I agree that it looks like a typical U.S. Ordnance Department inspector’s mark, but I don’t know the meaning of it, so I asked a couple of experts, Charles Pate and Tony Daum. Here is their enlightening reply: Mike, that was George K. Jacobs. He inspected Winchester ries bought by the Turkish government in 1870-1871 and he was assisted by a Mr. Sinclair (either Alan G. Sinclair or Adams O. Sinclair). I have not seen that cartouche before, although Jacobs’ Civil War cartouche may have been (probably was) dierent. The Turkish government asked the Ordnance Department to provide inspectors and Turkey paid for their labor and travel.
He used a rectangular cartouche with rounded ends during the Civil War, but the design of the letters was quite similar (see below). This is the rst example of this particular design that I’ve seen, and I’m glad to have the picture. there seems to have been a vogue for riband-style cartouches in the late 1860s and early 1870s, and this is yet another example.
Here is biographical data on Jacobs:
George K. Jacobs was born on October 16, 1824 in Barnstead, New Hampshire, the son of Nathanial W. and Cynthia (Adams) Jacobs. It can be deduced from his later career that he was trained as a machinist; however, nothing is known about his early life. In August of 1850 at the time of the 1850 federal census he was living in the 4th Ward of the District of Columbia and working as a machinist. His name is not included in the 1855 Massachusetts census, and based on his children’s birth places, it is apparent that he moved to Springfield sometime between 1856 and 1859. His father may have preceded him there as both Jacobses were working at the Springfield Armory at the time of the 1865 Massachusetts census. Jacobs’ activity as an inspector is not well documented. He signed the oath required of all sub-inspectors of contract arms on October 1, 1862; but the place of signing was not indicated, and his whereabouts during 1862 and 1863 is largely a mystery. e documentation pertaining to his service that has so far been discovered covers only 1864 and places him in Manchester, New Hampshire, during a good portion of that year. Coincidentally, all of the weapons bearing his mark that the author has seen, whether from early or late in the War (Linder carbines and Amoskeag rie-muskets), likewise come from there. Treasury Department payment records now housed in the National Archives (as extracted by Charles Pate) show that between the 1st of April and the 25th of August 1864 Jacobs inspected 6 lots of Amoskeag rie-muskets consisting of 1000 guns each. An additional 1000-gun lot was inspected in October and two more lots of the same size in December. Apart from that, it is known that he served on the Springfield City Council as the representative from Ward Five in 1862, and that he continued to work at the Springfield Armory aer the war. On December 7, 1870 the commander of the Springfield Armory, Major J. G. Benton wrote the following in a letter to Oliver Winchester.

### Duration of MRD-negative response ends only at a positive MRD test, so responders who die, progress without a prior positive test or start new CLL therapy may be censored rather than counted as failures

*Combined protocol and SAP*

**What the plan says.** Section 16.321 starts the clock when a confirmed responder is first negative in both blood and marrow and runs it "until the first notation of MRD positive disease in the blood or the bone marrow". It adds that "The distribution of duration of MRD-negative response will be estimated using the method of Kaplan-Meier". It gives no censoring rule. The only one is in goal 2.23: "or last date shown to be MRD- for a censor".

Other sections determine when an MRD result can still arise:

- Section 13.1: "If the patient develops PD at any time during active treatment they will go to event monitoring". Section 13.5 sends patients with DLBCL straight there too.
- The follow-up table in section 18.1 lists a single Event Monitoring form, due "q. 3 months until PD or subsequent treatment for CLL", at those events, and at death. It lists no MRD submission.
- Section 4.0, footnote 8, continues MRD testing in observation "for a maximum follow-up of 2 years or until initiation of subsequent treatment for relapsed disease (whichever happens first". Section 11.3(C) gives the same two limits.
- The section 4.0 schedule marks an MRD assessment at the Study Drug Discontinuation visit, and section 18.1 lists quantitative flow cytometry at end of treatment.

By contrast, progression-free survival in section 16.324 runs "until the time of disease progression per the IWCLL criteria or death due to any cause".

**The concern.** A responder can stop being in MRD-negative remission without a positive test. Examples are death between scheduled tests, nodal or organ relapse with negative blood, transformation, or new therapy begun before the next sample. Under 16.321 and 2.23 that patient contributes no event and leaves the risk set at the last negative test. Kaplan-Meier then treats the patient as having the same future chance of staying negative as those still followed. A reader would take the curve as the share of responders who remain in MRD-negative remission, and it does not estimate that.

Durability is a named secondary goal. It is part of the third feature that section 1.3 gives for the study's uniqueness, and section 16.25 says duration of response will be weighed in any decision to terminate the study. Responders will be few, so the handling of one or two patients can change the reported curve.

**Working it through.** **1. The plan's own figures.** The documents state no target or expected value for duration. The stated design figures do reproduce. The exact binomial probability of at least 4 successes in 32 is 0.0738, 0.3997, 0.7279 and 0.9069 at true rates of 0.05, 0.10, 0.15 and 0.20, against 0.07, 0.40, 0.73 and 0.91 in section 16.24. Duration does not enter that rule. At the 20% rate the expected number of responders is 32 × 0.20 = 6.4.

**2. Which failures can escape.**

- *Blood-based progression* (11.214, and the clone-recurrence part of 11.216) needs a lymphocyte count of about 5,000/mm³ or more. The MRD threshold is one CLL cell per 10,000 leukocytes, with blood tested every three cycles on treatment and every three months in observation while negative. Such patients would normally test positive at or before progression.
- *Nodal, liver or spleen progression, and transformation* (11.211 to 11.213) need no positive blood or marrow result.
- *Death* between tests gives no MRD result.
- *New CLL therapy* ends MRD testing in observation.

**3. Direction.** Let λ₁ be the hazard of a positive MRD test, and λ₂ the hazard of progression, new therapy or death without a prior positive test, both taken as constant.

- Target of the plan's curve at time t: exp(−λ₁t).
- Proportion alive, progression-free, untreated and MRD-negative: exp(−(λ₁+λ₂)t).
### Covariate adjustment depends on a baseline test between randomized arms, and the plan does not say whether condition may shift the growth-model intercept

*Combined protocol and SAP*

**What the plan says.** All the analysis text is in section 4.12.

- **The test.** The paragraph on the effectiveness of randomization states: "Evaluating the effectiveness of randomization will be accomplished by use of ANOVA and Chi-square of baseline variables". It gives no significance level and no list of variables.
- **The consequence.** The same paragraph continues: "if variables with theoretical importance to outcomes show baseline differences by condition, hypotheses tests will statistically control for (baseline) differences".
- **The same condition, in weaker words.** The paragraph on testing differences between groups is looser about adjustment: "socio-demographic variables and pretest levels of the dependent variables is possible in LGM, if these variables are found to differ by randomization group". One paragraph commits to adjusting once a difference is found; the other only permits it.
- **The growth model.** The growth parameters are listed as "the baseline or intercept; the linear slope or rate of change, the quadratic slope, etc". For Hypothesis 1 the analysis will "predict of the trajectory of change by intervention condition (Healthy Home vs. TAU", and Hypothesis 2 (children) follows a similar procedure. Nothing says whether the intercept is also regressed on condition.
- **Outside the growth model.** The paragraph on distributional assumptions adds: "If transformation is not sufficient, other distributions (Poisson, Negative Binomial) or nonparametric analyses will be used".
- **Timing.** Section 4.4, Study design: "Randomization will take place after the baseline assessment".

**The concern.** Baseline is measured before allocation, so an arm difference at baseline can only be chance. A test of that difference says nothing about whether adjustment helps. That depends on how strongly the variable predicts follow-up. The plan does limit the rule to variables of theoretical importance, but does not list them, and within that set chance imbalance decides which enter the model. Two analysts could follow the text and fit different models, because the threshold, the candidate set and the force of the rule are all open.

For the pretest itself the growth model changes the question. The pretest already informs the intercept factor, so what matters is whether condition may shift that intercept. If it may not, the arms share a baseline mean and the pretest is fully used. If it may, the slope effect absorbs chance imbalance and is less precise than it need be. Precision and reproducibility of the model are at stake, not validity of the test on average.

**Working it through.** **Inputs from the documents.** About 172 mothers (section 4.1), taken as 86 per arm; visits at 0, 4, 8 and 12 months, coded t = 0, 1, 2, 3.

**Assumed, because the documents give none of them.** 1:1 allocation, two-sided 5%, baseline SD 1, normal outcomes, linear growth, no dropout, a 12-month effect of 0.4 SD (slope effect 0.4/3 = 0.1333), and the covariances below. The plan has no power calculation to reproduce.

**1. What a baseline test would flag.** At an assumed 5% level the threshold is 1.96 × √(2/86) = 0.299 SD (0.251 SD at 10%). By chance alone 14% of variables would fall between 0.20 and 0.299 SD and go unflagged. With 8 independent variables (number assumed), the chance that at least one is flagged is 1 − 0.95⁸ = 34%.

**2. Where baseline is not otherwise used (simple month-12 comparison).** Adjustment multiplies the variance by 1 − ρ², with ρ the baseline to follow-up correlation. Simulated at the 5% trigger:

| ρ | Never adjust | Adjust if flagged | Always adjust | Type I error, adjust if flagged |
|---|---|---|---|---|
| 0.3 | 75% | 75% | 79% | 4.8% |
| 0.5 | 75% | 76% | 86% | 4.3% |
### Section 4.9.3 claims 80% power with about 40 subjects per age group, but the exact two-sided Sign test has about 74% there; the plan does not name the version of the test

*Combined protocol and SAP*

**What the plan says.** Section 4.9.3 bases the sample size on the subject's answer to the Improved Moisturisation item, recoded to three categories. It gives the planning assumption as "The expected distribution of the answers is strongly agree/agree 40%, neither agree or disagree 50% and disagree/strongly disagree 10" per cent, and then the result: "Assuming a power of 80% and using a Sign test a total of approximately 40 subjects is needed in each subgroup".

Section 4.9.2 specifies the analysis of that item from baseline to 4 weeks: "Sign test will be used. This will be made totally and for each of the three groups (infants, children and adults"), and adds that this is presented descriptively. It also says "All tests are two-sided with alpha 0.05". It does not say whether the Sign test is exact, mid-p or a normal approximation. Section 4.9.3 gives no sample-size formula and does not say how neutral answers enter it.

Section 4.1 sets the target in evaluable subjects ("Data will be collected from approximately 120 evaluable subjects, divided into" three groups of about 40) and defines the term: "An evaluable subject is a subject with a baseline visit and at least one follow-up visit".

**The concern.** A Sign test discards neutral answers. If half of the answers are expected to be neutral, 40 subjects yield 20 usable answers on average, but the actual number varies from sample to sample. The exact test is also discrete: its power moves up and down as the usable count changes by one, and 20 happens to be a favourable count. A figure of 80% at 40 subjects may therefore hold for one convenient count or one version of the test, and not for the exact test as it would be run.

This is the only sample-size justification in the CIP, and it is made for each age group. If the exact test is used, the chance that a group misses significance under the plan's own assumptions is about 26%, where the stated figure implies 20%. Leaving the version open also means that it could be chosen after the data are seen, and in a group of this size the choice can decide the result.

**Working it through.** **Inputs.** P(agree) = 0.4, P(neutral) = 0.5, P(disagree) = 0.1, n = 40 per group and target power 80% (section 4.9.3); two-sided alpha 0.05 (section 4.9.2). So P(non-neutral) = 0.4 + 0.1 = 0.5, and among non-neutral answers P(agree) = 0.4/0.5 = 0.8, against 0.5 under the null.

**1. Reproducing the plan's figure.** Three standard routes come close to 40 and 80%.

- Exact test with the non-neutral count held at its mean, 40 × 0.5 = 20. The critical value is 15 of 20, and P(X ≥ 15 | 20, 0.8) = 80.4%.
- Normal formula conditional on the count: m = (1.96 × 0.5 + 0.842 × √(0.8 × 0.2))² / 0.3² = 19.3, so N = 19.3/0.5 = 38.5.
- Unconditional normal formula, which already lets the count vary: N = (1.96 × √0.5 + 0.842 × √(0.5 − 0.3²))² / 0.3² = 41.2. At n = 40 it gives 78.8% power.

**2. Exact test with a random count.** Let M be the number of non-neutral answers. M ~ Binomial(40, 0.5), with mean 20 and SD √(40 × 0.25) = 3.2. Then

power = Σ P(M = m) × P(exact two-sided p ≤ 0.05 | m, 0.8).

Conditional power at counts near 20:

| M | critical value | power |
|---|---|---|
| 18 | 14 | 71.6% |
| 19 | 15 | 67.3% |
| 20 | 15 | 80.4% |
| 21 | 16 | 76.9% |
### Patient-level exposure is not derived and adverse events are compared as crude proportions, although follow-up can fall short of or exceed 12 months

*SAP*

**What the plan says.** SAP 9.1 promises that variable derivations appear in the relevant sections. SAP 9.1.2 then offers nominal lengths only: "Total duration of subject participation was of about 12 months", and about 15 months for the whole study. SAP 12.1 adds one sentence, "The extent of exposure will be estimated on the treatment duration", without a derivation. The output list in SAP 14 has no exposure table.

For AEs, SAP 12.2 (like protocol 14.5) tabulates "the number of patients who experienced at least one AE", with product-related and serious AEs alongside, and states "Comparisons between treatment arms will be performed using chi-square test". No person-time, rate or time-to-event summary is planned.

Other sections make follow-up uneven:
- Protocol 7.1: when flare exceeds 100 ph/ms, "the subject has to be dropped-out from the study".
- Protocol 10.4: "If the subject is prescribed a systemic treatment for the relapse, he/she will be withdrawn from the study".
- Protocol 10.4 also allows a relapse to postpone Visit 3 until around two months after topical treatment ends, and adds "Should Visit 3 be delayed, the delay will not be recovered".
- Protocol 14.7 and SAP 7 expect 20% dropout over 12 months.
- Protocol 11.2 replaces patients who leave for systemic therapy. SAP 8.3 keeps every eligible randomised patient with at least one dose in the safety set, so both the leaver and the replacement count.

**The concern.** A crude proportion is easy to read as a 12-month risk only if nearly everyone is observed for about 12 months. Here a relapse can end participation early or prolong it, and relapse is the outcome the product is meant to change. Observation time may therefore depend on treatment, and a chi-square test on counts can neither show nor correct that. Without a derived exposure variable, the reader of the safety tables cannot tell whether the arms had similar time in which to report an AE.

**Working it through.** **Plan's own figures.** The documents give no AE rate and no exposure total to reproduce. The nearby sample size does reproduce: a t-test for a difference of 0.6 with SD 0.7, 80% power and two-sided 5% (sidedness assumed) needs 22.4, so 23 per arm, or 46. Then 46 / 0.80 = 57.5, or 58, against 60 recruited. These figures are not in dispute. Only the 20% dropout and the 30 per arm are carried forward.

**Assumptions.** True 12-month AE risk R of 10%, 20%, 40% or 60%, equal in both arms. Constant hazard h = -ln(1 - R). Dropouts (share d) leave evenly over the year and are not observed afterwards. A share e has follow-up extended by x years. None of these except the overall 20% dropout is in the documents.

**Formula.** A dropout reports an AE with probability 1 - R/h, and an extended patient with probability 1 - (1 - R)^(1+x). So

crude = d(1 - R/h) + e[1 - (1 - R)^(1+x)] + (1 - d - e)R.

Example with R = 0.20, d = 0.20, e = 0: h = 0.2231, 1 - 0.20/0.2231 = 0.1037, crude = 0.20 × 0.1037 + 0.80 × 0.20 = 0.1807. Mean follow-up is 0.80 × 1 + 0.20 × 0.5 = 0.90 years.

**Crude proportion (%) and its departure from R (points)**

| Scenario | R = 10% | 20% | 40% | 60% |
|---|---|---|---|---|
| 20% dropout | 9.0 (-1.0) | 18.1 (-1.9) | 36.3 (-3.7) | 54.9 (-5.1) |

I have selected two inspectors of experience, Messrs. Clark and Jacobs, to report to you on the 20th inst., for duty in inspecting arms for the Turkish Government. e pay I presume will be the same as has been previously paid for Govt. inspectors at Providence and Ilion, viz. ve dollars per day, [Sundays included] and six cents a mile from this place to New Haven, going and returning. Messrs. Clark and Jacobs are among our most worthy men.
The “Clark and Jacobs” referred to are undoubtedly George K. Jacobs and David F. Clark. At the conclusion of the assignment at Winchester Jacobs seems to have gone to the Providence Tool Company to inspect the Peabody ries that were likewise being supplied to the Ottoman Turks, as the following item from the Springfield Republican of March 16, 1874 attests: “George K. Jacobs, formerly of this city, now chief inspector of Turkish arms at Providence, is in town, rumor says, aer workmen.” He does not appear to have worked at the Springfield Armory aer nishing in Providence as he is absent from the rolls during the .45/70 era from 1873 to 1893. The 1880 census ends with him living in Boston and working as a machinist. In 1886 he sold his house and lot on East Union Street in Springfield to one Sarah F. Read for $1400. He died in Cambridge, Massachusetts on September 11, 1898 of cerebral hyperemia. He was buried in Manchester, New Hampshire. (ank you, Tony and Charlie). MFC